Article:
Associations use social media for a variety of reasons —
- To stay in front of their members
- To earn new members
- To sell books and other products
- To garner interest from the press
- To thank sponsors and advertisers
Most important, social media broadcast your association’s personality.
What is your organization’s persona?
That’s right. If you haven’t thought about the kind of individual your association personifies, now is the perfect time.
(We also recommend that you check out our post “Inbound Marketing for Associations” for some other key marketing tools.)
When you first branded your trade group, you might have developed a persona. We always recommend you picture someone very specific and even name him or her.
Your association’s persona might vary a bit depending on the social media you’re publishing to, but your persona has an age, probably a gender, a sense of humor or cleverness (or not), an air of authority, and other characteristics.
Your persona might actually be someone famous, either deceased or living. Whoever your association personifies, it is a person of great interest to your group’s members.
Say you’re an agricultural association. You could adopt the persona of a farmer, a scientist, a historian, or a county ag agent. You would speak in that person’s voice, never slipping into another role.
Understanding who your organization’s persona is will also help you keep your blog posts simple, direct, and approachable, almost like having a conversation with your readers.
When your members think of your association or nonprofit, who do you want them to see? A young mother? A 50-something top executive? A seasoned farmer?
Bear in mind that you may have more than one persona. If your primary markets are elementary school and secondary school teachers, for instance, you’ll want to learn to speak to them jointly and independently.
Also remember that even though social media is a form of broadcasting, broadcasting isn’t your intent. You want to create conversations with your target audiences. Elicit responses. Keep the dialogue going. Your audience wants to be heard
Developing blogs for your association or nonprofit
Blogs should be as interesting to write as they are to read.
We typically encourage an association to publish a variety of kinds of posts — some detailed and comprehensive explorations, others newsy, still others lighter, thoughtful, or even amusing.
Some blog ideas:
- News — how recent news affects members of your association
- Process — how something works
- History — the little-known but highly entertaining history of something
- Sales — some interesting facts about something in your on-line store
- Volunteer/donation news — how your organization gives back to the community
- Member in the news — something fascinating about a member
- Fun facts — revelations that give your membership something to think about
- Thoughtful essay — perhaps an opinion piece or bit of intelligent rambling
Typically, you want a blog to have a minimum of 300 words. However, internet intelligence says that the most successful blogs (the ones that show up best in the search engines) are at least 2,000 words.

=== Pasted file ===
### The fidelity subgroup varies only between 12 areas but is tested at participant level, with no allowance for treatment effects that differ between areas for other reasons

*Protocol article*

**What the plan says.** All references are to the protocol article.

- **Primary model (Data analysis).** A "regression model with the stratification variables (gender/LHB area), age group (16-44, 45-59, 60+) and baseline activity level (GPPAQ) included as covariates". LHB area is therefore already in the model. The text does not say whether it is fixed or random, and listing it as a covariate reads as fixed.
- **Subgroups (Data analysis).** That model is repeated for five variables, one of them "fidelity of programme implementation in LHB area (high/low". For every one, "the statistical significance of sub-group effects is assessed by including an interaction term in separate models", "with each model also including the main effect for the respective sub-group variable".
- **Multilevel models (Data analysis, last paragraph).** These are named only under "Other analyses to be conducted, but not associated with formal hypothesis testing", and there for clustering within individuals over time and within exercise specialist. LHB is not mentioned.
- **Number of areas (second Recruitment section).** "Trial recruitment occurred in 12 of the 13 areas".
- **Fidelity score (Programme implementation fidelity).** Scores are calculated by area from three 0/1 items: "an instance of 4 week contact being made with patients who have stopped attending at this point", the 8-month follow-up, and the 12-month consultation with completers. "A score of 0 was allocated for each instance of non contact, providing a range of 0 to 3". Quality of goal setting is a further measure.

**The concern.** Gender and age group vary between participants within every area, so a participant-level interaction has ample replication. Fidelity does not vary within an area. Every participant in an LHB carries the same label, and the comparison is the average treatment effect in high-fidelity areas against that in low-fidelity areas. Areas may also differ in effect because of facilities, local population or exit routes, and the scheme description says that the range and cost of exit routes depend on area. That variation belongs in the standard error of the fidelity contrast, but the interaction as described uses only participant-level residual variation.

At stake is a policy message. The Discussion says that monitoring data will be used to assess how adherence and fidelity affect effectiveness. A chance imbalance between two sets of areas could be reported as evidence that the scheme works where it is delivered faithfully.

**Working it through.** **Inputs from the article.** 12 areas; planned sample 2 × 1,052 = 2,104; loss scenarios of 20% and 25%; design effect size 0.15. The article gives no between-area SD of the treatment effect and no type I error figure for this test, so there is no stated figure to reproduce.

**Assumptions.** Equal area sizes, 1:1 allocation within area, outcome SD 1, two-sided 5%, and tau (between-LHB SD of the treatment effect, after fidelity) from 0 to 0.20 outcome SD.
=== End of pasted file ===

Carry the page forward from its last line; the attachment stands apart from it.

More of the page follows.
That having been said, posts of 1500 words or more gained nearly 70% more tweets and 23% more Facebook likes.
We’re not suggesting that all of your blog posts be long. Only when they’re deserving of the time and effort, or when the posts reflect cornerstone content — that is, the bedrock content of your organization.
And if you run across studies that say people will only read 20% to 28% of blog posts, remember that you’re writing for human beings but ALSO to rank higher in search engine results pages.
Associations use social media on a variety of platforms
There are plugins available that share your content instantly with multiple social media platforms. These can be great.
More likely, you’ll want to craft each post differently for each platform, and some posts won’t be successful on certain platforms. For instance, members-in-the-news posts may play well on LinkedIn, yet fall flat on Facebook and Pinterest.
A good way to get started is to customize your posts until you feel comfortable publishing to multiple platforms simultaneously. Some email solutions let you customize for each just before hitting the publish button.
Facebook and Twitter allow users to see some posts from businesses even when users aren’t following those businesses. With some good writing and powerful images, you can pull some new audience members to your website so that they sign up for your newsletter.
Fourth, you can boost posts on Facebook. You can even set detailed parameters for your desired demographic. For example, you can choose to send posts to 20-somethings or to senior citizens, or to people who live in certain cities or who have certain interests. Boosting posts can be a great way to hit new markets.
If you want to talk about increasing revenue, we’re always available to chat. Call John Sutter, (301) 459‑5445, to talk about social media for your association.